The emails appear to be sent by a disability welfare service provider in Japan, which warn recipients the outbreak has spread to certain parts of the country and urges the reader to open the attach document to learn more about the outbreak

The emails appear to be sent by a disability welfare service provider in Japan, which warn recipients the outbreak has spread to certain parts of the country and urges the reader to open the attach document to learn more about the outbreak

To make the emails seem authentic, hackers have added a footer at the bottom, complete with a postal address as well as a phone and fax number.

To make the emails seem authentic, hackers have added a footer at the bottom, complete with a postal address as well as a phone and fax number.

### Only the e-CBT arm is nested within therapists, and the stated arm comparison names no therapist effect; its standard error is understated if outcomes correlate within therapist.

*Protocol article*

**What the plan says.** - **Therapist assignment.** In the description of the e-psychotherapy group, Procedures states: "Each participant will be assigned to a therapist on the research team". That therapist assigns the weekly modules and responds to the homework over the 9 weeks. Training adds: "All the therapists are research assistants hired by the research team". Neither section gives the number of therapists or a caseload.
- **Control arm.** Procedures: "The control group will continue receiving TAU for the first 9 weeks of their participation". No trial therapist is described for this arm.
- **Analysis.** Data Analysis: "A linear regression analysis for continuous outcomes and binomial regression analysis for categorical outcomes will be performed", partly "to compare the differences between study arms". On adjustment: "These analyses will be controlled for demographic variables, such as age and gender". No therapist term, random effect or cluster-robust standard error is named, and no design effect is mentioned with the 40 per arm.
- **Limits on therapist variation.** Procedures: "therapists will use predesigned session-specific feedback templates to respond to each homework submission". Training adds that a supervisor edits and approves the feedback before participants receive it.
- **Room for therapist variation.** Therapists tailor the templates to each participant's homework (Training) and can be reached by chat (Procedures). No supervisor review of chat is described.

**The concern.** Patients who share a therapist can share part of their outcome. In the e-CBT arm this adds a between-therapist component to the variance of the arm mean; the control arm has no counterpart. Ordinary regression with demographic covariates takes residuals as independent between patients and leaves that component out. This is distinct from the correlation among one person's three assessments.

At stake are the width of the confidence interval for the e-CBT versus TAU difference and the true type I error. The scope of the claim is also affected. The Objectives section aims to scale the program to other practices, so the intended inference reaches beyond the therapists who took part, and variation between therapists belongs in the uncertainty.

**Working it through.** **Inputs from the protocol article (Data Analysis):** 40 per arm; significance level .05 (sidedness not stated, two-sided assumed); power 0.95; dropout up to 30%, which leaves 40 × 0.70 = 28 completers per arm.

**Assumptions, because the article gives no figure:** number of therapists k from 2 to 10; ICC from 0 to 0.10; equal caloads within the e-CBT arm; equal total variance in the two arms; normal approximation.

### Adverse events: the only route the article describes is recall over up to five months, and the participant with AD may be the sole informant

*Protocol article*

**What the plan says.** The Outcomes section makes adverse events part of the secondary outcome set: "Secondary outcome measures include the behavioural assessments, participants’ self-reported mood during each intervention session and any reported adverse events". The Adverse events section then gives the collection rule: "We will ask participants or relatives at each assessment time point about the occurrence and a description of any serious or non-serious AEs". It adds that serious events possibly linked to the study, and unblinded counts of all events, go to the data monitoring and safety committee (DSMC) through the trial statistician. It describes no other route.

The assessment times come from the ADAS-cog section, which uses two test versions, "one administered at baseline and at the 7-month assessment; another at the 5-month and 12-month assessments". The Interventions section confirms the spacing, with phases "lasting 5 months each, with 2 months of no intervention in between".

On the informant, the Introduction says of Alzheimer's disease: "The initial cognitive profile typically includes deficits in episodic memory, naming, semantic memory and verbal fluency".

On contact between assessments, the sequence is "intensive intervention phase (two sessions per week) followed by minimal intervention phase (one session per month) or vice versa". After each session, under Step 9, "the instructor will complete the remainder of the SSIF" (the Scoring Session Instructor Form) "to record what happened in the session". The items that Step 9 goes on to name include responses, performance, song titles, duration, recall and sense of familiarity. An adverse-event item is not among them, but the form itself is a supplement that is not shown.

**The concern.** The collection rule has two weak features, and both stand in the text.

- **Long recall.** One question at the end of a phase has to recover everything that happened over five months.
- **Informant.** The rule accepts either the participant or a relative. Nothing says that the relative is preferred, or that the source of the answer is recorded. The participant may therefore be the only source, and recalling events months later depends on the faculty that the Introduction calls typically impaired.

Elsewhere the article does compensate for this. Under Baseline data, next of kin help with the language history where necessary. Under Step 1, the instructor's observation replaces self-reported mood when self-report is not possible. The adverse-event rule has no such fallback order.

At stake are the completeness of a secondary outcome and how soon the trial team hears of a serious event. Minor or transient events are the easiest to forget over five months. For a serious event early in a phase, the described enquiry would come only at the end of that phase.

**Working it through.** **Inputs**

‘As people continue to worry about their health, fake documents that are said to educate them about the coronavirus may be spreading more and more malware.’

The first human cases were publicly reported from the Chinese city of Wuhan, where approximately 11 million people live, after medics first started publicly reporting infections on December 31.

By January 8, 59 suspected cases had been reported and seven people were in critical condition. Tests were developed for the new virus and recorded cases started to surge.

The first person died that week and, by January 16, two were dead and 41 cases were confirmed. The next day, scientists predicted that 1,700 people had become infected, possibly up to 7,000.

Just a week after that, there had been more than 800 confirmed cases and those same scientists estimated that some 4,000 – possibly 9,700 – were infected in Wuhan alone. By that point, 26 people had died.